Choosing an appropriate communication channel is vital for effective communication as each communication channel has different strengths and weaknesses. For example, broadcasting news of an upcoming event via a written letter might convey the message clearly to one or two individuals but will not be a time or cost effective way to broadcast the message to a large number of people. On the other hand, conveying complex, technical information is better done via a printed document than via a spoken message since the receiver is able to assimilate the information at their own pace and revisit items that they do not fully understand. Written communication is also useful as a way of recording what has been said, for example taking minutes in a meeting. (More on Note Taking and How to Conduct a Meeting).
All messages must be encoded into a form that can be conveyed by the communication channel chosen for the message. We all do this every day when transferring abstract thoughts into spoken words or a written form. However, other communication channels require different forms of encoding, e.g. text written for a report will not work well if broadcast via a radio programme, and the short, abbreviated text used in text messages would be inappropriate if sent via a letter. Complex data may be best communicated using a graph or chart or other visualisation.
Effective communicators encode their messages with their intended audience in mind as well as the communication channel. This involves an appropriate use of language, conveying the information simply and clearly, anticipating and eliminating likely causes of confusion and misunderstanding, and knowing the receivers’ experience in decoding other similar communications. Successful encoding of messages is a vital skill in effective communication.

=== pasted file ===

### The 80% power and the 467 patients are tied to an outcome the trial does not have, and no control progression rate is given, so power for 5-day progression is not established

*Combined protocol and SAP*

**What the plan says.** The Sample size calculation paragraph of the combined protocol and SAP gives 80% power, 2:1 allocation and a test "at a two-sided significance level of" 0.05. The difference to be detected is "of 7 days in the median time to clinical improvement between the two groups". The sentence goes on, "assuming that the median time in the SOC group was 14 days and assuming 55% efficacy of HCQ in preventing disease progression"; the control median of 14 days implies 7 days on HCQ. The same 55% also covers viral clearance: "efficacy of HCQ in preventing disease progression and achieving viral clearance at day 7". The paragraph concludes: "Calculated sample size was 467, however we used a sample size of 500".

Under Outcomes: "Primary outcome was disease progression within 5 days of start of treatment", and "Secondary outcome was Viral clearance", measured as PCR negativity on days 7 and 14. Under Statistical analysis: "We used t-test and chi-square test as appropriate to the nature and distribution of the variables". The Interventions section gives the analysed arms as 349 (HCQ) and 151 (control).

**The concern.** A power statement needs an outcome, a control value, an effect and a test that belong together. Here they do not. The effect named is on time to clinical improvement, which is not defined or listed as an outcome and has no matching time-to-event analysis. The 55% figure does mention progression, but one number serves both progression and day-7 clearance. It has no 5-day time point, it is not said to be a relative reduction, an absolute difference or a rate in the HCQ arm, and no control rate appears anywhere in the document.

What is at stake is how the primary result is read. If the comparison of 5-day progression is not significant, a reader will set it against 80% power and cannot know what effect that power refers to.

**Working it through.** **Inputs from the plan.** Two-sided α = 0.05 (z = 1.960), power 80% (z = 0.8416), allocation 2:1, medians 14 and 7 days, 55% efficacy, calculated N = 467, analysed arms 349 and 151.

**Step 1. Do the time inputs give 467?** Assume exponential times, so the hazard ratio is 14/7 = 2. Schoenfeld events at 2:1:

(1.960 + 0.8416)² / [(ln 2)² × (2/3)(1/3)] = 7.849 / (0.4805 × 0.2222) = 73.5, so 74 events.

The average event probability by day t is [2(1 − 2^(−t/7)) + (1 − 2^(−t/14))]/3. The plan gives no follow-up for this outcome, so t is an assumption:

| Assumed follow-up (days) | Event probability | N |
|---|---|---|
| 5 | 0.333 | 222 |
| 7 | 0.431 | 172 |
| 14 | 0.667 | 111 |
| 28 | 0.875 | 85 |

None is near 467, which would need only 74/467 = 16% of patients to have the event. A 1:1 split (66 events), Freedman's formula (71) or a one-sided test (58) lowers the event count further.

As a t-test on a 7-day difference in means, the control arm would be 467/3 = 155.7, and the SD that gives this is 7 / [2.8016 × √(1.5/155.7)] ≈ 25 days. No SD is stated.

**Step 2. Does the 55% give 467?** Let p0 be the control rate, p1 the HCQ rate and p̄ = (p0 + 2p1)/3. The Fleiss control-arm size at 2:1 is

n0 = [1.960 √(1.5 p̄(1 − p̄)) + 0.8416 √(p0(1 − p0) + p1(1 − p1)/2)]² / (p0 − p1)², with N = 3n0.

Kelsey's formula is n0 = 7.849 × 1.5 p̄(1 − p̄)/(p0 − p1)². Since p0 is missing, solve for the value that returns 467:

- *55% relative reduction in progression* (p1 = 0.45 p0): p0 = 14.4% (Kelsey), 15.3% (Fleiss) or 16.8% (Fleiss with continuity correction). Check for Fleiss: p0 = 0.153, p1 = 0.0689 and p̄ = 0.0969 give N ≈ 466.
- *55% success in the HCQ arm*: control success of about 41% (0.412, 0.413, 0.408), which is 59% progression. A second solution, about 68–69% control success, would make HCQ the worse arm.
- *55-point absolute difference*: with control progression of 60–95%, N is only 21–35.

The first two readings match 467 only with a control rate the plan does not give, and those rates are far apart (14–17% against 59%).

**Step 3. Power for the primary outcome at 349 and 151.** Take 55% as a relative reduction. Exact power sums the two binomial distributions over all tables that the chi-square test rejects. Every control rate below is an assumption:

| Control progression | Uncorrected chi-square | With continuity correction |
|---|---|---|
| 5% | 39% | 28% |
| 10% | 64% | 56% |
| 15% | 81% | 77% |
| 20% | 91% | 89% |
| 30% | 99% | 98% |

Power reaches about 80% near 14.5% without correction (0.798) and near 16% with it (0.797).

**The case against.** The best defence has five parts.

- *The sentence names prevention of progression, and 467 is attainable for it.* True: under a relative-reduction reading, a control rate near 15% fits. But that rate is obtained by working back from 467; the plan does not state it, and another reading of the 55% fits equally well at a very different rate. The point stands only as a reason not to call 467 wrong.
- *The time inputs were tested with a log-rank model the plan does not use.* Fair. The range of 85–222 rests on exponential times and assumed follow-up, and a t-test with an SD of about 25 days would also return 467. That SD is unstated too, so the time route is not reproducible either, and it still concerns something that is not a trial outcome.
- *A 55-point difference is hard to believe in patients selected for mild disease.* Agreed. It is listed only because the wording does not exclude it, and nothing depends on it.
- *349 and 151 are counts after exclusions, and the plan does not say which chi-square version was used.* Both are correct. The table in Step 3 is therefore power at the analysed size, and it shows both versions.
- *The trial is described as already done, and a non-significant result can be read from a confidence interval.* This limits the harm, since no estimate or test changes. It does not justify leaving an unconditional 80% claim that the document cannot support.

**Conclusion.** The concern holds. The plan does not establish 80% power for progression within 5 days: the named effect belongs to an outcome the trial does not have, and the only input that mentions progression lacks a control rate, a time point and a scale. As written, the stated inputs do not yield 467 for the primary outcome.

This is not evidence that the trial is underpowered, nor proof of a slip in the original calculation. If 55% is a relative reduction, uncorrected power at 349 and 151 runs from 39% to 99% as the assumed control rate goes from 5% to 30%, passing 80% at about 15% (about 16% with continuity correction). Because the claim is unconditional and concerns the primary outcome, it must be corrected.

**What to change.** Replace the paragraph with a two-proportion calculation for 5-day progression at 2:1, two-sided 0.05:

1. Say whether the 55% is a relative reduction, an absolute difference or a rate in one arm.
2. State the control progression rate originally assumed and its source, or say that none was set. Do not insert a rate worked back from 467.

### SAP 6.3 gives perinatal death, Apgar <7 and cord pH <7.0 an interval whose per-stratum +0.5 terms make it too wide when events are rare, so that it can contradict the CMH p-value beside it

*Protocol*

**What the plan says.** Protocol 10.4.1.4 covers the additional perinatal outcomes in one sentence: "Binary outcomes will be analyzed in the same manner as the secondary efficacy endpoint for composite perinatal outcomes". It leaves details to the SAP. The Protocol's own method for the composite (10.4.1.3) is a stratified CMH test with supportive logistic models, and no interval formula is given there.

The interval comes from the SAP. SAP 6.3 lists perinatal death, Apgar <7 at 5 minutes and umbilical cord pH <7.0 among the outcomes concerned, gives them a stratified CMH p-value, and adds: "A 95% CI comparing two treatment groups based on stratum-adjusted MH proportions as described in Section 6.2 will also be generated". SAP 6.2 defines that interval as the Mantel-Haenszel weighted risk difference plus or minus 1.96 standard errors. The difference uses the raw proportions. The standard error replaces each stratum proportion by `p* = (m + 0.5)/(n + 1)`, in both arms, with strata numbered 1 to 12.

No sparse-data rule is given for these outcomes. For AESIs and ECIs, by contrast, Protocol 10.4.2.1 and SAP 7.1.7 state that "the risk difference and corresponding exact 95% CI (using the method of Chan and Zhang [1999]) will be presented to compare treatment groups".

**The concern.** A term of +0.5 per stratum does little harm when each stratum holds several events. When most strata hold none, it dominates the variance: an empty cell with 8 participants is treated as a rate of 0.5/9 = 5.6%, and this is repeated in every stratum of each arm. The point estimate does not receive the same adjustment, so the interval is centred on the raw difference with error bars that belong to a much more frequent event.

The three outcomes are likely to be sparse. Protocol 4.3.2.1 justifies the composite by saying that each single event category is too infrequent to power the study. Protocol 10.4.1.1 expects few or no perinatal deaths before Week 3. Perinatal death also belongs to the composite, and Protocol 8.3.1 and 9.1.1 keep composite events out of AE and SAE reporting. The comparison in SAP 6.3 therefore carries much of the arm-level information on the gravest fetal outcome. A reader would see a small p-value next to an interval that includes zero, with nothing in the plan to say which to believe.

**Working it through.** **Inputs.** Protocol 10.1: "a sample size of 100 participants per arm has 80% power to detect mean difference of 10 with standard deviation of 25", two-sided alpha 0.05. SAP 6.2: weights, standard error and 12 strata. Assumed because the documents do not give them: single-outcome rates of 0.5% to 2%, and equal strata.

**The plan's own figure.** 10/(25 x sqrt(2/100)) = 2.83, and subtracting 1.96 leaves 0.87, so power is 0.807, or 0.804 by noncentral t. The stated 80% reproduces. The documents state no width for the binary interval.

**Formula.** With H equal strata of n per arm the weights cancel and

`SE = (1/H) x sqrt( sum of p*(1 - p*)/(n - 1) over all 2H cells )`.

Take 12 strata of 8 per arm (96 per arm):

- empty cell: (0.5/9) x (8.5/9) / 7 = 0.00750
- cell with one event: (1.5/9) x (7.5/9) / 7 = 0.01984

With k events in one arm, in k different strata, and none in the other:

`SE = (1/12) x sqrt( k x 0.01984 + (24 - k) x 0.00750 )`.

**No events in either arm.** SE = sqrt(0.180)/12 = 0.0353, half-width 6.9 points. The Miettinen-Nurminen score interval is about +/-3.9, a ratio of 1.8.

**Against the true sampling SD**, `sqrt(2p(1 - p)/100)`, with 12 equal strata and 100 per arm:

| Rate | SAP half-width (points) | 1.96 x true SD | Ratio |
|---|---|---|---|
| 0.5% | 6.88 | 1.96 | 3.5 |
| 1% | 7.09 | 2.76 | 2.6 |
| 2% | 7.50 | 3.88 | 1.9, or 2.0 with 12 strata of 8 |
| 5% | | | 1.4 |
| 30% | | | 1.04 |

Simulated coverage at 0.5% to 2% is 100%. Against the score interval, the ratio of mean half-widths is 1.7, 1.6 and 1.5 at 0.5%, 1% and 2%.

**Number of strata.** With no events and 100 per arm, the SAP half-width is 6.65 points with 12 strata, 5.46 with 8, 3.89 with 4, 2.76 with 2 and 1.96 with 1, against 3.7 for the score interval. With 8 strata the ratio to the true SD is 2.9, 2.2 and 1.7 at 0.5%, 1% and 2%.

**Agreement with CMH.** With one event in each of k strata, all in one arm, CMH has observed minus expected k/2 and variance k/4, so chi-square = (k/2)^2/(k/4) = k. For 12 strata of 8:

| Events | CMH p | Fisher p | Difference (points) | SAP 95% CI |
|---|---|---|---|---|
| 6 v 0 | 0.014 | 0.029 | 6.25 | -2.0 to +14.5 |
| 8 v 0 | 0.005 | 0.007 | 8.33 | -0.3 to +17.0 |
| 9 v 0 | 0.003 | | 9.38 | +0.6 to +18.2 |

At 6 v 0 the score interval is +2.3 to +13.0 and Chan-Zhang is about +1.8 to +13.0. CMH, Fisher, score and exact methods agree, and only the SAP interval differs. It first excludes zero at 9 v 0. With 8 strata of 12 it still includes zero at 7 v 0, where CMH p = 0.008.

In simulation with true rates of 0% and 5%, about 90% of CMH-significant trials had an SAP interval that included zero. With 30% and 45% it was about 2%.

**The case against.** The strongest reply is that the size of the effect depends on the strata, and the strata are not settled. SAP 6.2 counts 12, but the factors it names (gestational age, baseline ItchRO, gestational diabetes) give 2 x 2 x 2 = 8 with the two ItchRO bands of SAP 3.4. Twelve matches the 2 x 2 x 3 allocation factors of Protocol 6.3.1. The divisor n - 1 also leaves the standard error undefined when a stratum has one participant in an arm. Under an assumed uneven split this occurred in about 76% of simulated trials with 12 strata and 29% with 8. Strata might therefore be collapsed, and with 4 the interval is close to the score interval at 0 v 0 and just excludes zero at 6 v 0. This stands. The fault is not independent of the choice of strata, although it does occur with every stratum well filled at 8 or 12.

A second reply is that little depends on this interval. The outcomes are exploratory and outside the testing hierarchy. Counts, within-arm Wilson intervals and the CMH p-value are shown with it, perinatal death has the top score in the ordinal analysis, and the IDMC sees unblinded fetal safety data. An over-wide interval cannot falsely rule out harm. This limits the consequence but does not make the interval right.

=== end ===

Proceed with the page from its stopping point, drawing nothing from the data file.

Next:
Once received, the receivers need to decode the message, and successful decoding is also a vital skill. Individuals will decode and understand messages in different ways based upon any Barriers to Communication which might be present, their experience and understanding of the context of the message, their psychological state, and the time and place of receipt as well as many other potential factors. Understanding how the message will be decoded, and anticipating as many of the potential sources of misunderstanding as possible, is the art of a successful communicator.
Receivers of messages are likely to provide feedback on how they have understood the messages through both verbal and non-verbal reactions. Effective communicators should pay close attention to this feedback as it the only way to assess whether the message has been understood as intended, and it allows any confusion to be corrected. Bear in mind that the extent and form of feedback will vary according to the communication channel used: for example feedback during a face-to-face or telephone conversation will be immediate and direct, whilst feedback to messages conveyed via TV or radio will be indirect and may be delayed, or even conveyed through other media such as the Internet.
Being able to communicate effectively is the most important of all life skills.
Here at Skills You Need, we believe that everybody can benefit from learning more about communication.
Explore our pages and develop your communication skills.